COLUMBIA, S.C. -- Sen. Strom Thurmond, R-S.C., easily won nomination Tuesday to a term that will not end until after his 88th birthday.
With 5 percent of the precincts reporting, Thurmond, who will be 82 in December, received 606 votes or 95 percent of the total to 31 votes for Robert Cunningham, an ex-CIA agent and retired publisher from Pawleys Island.
It marked the first time in Thurmond's 20 years as a Republican that he had drawn primary opposition and party leaders were irked because of the cost of running a statewide election.
Thurmond voted Tuesday morning in his Aiken County precinct and then flew back to Washington instead of remaining in the state while the votes were counted. He will be opposed Nov. 6 by either black Orangeburg photographer Cecil Williams or Melvin Purvis Jr., a Florence minister who brags about being the son of famed FBI agent Melvin Purvis -- whose agents gunned down gangster John Dillinger.
Thurmond has been in the Senate since 1955 and, with the Republican takeover in 1980, became one of the most powerful members of the chamber. As president pro tem, he is third in line for the presidency - behind the vice president and the speaker of the House.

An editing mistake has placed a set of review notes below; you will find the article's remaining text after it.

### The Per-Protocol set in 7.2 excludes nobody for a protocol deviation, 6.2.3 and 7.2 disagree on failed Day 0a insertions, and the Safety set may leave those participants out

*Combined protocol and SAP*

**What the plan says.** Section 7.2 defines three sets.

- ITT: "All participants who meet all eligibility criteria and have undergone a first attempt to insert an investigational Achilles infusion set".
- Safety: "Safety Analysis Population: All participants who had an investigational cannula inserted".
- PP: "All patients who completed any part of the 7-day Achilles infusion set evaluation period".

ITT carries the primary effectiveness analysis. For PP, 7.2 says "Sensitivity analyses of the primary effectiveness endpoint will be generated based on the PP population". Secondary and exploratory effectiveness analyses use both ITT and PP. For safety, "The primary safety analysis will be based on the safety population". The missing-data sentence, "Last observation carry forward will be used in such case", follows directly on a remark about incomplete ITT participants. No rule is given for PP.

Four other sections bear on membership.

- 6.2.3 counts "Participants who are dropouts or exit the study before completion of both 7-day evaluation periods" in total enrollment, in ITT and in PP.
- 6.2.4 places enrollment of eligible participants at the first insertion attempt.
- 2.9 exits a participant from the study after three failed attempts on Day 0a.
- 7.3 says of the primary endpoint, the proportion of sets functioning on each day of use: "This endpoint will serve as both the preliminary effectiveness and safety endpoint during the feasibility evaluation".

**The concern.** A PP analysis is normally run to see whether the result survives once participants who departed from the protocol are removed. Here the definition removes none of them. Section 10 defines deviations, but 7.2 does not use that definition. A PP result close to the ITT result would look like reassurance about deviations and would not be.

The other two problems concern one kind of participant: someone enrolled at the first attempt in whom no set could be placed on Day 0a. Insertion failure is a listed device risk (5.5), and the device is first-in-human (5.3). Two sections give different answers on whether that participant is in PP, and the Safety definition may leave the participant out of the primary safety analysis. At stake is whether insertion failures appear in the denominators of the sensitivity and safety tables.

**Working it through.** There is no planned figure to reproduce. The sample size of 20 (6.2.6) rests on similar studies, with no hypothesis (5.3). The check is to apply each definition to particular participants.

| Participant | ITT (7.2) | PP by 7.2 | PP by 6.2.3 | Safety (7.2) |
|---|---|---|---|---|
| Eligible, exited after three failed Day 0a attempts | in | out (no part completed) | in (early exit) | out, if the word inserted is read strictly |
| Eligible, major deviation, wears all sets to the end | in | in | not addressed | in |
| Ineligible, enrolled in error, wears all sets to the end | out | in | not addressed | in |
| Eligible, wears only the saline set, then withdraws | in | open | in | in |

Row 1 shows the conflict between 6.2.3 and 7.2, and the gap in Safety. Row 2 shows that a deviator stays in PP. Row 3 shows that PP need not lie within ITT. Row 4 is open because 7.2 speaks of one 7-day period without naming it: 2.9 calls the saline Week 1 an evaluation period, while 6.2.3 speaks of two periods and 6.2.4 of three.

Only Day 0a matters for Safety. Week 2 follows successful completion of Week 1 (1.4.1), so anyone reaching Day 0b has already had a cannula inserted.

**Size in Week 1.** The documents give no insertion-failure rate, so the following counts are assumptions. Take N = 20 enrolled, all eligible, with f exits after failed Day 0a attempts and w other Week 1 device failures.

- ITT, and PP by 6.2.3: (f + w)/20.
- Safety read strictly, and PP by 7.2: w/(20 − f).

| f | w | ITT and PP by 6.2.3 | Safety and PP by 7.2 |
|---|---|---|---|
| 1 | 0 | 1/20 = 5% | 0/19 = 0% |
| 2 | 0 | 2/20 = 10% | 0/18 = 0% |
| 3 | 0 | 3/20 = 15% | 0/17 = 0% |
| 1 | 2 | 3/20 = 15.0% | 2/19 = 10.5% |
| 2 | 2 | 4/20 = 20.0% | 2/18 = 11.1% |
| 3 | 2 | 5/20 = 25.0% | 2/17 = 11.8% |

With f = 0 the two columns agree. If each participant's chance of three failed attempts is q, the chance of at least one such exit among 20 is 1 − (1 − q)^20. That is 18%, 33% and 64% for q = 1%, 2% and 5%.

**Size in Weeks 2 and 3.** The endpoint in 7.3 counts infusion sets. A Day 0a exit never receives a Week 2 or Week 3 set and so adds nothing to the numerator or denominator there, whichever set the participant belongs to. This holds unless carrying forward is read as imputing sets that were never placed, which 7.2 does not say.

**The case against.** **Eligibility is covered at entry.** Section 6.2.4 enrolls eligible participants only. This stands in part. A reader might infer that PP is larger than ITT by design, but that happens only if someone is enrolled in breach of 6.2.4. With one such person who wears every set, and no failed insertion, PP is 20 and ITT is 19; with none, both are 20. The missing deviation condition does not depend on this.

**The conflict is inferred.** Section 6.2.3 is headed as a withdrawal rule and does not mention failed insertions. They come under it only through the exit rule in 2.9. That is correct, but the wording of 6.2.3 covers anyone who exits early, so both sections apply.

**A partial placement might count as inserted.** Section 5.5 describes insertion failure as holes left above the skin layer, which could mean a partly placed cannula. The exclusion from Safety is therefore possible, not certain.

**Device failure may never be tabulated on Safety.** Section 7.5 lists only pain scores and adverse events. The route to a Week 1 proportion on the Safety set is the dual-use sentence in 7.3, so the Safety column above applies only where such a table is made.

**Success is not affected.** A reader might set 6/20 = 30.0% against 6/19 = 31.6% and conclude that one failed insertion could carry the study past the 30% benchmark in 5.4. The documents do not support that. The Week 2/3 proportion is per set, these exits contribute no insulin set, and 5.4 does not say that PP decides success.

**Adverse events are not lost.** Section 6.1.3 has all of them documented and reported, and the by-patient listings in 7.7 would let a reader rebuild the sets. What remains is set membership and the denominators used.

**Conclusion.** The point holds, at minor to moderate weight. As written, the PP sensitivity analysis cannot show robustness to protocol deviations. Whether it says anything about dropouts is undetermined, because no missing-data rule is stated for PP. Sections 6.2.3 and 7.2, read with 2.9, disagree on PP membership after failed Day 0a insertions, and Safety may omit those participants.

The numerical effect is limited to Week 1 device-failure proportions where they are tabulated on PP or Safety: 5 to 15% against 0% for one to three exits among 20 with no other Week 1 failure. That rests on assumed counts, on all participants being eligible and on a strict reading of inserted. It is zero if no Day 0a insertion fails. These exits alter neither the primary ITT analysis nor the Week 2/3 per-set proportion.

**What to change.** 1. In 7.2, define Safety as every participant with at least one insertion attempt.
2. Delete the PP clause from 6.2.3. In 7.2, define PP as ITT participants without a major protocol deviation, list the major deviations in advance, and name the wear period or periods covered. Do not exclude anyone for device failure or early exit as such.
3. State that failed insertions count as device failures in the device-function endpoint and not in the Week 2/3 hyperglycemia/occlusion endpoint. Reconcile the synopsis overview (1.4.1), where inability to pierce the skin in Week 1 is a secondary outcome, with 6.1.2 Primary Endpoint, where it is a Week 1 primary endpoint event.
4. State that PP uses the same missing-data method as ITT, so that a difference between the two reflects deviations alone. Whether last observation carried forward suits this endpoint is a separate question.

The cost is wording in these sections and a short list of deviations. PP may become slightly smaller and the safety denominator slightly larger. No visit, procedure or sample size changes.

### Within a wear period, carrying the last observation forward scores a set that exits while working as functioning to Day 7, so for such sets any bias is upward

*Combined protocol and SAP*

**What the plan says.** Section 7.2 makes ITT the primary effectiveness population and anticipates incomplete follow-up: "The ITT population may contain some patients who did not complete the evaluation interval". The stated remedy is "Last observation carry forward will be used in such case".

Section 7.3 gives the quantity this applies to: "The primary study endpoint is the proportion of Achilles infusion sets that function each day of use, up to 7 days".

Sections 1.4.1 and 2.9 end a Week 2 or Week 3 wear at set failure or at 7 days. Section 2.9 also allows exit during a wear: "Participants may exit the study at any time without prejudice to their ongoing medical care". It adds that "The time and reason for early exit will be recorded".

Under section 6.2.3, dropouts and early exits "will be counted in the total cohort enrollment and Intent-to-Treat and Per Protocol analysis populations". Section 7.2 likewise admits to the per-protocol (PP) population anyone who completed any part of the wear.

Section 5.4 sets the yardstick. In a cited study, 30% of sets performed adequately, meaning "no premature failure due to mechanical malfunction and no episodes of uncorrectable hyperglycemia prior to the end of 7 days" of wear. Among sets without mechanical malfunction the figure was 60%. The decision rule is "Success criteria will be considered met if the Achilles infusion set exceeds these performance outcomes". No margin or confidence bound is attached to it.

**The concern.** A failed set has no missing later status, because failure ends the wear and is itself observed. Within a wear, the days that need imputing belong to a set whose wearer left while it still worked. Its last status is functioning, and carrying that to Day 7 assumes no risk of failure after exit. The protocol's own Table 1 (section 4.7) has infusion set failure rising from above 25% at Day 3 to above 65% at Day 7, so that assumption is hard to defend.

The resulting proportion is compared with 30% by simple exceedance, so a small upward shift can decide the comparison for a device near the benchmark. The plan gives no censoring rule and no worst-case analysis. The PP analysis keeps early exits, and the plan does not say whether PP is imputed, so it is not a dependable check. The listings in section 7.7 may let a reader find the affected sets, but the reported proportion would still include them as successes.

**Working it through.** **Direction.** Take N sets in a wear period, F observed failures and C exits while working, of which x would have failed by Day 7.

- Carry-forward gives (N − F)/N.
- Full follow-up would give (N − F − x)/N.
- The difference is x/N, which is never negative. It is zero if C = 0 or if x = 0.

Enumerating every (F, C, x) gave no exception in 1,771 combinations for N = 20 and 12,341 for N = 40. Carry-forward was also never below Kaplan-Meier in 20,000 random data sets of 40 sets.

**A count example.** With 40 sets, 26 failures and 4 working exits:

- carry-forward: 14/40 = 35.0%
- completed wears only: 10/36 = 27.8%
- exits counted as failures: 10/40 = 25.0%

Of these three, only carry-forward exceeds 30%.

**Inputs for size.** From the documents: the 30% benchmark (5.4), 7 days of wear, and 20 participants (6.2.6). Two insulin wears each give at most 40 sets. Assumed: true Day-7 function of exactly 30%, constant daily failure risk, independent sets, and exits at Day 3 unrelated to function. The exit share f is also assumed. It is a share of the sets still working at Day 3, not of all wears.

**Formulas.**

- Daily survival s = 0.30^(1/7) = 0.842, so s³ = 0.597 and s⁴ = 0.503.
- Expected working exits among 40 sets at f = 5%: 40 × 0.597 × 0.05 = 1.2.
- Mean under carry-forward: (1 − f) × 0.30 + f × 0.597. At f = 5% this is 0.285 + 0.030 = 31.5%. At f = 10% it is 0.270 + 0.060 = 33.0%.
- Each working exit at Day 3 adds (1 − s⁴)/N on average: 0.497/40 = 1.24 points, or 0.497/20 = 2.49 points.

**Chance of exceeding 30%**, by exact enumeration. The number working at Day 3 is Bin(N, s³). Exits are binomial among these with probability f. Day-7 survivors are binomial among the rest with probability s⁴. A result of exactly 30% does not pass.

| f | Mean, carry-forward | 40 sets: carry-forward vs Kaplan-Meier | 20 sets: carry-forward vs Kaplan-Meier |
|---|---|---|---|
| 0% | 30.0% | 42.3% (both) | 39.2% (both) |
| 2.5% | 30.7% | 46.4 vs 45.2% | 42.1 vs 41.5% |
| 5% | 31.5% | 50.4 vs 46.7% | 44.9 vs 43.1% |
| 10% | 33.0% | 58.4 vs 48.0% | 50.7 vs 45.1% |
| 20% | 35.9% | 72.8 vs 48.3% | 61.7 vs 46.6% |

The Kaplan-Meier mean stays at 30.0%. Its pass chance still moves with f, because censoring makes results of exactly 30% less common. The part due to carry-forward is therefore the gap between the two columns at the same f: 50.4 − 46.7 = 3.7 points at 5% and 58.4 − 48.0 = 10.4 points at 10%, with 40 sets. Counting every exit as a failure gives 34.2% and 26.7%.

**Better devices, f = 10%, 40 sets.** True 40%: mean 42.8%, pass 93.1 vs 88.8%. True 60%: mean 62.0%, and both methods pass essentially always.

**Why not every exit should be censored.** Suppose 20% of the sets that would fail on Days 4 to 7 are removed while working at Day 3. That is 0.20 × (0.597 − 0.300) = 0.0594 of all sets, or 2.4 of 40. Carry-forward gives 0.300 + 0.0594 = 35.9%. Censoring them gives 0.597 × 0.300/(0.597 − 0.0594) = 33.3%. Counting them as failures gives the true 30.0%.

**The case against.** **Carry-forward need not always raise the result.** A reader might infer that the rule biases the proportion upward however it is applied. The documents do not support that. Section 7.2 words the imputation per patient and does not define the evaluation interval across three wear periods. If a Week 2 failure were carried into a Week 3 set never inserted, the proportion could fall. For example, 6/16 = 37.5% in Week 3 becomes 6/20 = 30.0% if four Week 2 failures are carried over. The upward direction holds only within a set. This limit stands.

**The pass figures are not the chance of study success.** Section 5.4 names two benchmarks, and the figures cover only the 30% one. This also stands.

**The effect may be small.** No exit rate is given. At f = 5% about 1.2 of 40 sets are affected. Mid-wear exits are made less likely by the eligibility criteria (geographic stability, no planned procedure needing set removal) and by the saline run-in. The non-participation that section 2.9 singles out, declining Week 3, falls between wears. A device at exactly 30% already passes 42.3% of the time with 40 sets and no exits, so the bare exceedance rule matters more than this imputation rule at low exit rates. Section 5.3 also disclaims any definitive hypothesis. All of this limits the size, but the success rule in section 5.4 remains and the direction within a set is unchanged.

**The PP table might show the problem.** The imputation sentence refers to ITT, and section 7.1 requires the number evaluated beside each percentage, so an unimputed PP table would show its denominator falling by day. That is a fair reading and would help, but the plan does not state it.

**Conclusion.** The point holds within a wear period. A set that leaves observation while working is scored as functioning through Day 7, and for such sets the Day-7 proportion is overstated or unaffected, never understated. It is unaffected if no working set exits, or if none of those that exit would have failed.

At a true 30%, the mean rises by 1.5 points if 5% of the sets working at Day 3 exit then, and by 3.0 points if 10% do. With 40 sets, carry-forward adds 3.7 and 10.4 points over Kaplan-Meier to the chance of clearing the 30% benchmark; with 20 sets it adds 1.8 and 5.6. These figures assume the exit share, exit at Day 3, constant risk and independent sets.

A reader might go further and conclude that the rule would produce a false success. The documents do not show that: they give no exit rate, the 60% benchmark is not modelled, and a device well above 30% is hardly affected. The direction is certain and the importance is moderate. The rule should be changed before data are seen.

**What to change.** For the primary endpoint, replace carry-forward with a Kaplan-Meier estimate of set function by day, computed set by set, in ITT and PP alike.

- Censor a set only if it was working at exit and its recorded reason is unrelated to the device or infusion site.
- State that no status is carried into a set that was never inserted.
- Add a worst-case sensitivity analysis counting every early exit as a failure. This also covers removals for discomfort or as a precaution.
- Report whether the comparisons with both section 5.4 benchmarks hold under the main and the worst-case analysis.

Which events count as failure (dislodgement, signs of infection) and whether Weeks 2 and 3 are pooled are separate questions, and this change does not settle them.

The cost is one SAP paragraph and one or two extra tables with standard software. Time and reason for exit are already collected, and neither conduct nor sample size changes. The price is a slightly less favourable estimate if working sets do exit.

He is chairman of the Senate Judiciary Committee, one of the most influential congressional committees, and he is ranking Republican on the Armed Service Committee, a key post because of South Carolina's heavy economic reliance on the military.
Thurmond's age did not became a factor in the primary, with Thurmond maintaining he is healthy enough to run for, and more importantly, finish his sixth term in the Senate. Noting he exercises an hour and a half each day, Thurmond has said he is in the same physical condition as a 30 to 40-year-old.
Voter turnout was light throughout the state Tuesday on an election day marked by sweltering 90-plus temperatures.